The number of homes sold and permits issued, overall absorption and average prices rose in northwest Arkansas in the first half of 2019, but the dwindling availability of lots could slow future growth, according to Arvest Bank’s most recent Skyline Report.
A total of 4,747 homes were sold, the third highest total since the inception of the report in 2005. According to the report, released Tuesday, that’s a 7% increase from the first half of 2018.
Absorption also saw a boost, of 14.6% year-over-year, with 1,589 new houses in active subdivisions becoming occupied.
At the same time, the average price for homes continued to rise, reaching record highs in Benton and Washington counties. The average sale prices were $250,608 (up 5.3% year-over-year) and $235,893 (up 0.1%), respectively.
In addition, 27.3% of the houses sold were newly constructed, the highest percentage since 2007.
Building permits set another record, at 1,946, the most issued since 2006. Fayetteville had the most at 338, followed by Bentonville (277), Rogers (222), Centeron (173), Bella Vista (129), Springdale (101) and Prairie Grove (101).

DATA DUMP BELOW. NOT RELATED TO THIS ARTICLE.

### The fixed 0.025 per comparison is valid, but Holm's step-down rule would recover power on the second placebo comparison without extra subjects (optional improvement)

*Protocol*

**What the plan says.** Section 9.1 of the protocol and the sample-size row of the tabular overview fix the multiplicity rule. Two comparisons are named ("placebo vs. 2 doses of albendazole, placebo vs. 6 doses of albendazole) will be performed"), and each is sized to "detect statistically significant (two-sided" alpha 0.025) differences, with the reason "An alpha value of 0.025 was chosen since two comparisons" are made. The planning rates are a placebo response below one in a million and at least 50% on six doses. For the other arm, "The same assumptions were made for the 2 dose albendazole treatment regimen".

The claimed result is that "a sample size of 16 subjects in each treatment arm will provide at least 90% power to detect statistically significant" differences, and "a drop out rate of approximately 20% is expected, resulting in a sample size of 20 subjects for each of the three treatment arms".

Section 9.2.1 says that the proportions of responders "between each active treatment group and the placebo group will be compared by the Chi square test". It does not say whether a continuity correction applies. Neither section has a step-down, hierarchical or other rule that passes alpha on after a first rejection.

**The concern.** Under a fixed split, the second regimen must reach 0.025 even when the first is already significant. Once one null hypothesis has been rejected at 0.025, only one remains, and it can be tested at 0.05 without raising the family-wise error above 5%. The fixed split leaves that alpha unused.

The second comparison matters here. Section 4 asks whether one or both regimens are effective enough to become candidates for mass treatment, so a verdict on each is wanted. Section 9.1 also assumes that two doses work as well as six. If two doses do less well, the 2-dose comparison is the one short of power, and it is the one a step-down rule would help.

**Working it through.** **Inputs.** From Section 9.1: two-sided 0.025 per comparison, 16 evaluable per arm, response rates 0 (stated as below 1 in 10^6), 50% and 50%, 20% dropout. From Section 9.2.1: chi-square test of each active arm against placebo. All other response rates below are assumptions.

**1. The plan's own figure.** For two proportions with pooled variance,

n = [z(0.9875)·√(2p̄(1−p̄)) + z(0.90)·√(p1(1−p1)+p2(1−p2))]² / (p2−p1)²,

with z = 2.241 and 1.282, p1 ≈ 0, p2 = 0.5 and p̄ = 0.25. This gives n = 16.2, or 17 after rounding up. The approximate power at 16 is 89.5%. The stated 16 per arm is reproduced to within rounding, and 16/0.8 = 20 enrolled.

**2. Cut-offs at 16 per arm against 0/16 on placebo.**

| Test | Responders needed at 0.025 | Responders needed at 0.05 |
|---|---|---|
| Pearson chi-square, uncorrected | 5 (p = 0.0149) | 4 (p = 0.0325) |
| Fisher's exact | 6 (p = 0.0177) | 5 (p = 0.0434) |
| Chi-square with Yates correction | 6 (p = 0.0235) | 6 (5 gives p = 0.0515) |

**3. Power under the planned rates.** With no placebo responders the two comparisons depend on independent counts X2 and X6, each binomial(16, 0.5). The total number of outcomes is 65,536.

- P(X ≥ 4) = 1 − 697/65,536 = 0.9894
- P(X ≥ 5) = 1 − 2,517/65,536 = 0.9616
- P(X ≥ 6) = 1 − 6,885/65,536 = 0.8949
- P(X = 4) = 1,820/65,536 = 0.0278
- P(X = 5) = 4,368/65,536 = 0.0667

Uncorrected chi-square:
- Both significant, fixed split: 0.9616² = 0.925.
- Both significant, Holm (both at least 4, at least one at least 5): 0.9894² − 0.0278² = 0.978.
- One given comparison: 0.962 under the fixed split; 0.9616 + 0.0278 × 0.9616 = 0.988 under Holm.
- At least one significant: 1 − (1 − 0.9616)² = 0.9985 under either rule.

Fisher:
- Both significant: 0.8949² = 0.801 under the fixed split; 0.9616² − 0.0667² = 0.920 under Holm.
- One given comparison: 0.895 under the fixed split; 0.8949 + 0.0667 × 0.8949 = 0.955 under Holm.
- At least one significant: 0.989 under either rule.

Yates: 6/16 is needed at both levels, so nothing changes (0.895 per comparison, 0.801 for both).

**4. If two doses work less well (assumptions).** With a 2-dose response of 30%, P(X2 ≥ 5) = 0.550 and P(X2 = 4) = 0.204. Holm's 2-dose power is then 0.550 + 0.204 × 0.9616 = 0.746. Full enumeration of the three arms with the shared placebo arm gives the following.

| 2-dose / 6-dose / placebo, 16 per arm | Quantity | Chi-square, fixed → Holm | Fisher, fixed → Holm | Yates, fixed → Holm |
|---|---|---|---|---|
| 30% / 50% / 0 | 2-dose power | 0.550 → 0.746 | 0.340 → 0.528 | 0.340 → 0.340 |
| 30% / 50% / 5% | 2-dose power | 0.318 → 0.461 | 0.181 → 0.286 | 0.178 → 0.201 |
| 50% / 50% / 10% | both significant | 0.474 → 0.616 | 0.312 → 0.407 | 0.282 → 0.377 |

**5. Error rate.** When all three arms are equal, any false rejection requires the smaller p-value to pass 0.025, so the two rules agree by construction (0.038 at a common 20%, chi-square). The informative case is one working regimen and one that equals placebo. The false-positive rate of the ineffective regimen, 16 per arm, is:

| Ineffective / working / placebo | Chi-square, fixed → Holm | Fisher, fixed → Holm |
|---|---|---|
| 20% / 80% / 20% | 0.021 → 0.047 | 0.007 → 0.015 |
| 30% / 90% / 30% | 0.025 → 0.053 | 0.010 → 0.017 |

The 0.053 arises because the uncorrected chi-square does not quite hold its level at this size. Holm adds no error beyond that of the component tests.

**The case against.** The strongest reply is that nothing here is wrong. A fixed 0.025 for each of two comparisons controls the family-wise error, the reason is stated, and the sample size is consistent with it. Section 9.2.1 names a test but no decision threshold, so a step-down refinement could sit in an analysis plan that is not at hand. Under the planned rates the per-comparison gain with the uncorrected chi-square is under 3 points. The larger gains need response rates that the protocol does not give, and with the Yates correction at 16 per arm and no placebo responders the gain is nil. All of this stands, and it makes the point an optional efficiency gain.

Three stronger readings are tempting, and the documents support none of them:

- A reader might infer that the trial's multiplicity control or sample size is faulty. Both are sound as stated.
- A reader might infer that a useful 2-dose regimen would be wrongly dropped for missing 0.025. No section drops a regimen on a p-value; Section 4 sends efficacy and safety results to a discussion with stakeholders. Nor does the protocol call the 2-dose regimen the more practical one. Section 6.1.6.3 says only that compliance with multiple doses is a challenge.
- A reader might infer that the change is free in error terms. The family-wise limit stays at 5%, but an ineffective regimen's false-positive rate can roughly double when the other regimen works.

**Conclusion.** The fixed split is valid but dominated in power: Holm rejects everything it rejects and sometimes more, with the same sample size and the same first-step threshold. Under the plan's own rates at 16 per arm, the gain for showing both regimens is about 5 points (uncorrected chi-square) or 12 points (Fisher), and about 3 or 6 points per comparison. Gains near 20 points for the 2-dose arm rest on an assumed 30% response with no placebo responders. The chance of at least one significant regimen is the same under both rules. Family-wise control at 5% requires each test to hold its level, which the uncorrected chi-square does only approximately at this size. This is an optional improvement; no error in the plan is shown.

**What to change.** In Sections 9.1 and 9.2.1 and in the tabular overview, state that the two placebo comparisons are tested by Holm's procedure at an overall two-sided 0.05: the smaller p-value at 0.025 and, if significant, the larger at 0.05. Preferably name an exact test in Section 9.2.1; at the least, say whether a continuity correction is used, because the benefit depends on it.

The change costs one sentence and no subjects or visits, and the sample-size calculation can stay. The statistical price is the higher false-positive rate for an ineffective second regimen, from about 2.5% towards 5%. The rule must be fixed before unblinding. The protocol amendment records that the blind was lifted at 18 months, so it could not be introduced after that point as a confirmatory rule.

According to the report, the region’s short-term need to keep pace with demand appears to have been met by building new homes to ensure an ample supply.
But there could be a shortage of available lots for future building, the report states. Using the absorption rate from the past 12 months implies that there was a 25.6-month supply of remaining lots in active subdivisions at the end of the first half of 2019. That’s the lowest number of remaining lots since 2007.
“With the area continuing to attract newcomers, and as young people continue entering the homebuying market, the need for new homes is likely to continue for quite some time,” said Mervin Jebaraj, director of the Center for Business & Economic Research at the Sam M. Walton College of Business at the University of Arkansas, in a news release. The center researches and writes the Skyline Report.
“In order to meet this future demand, it is up to our cities to find ways to allow more utilization of current areas for residential development, as many consumers wish to live close to desired amenities,” he continued. “Land for development in less populated areas should not be an issue, but land for development within cities is also needed, along with the water and sewer infrastructure needed to support residential developments.”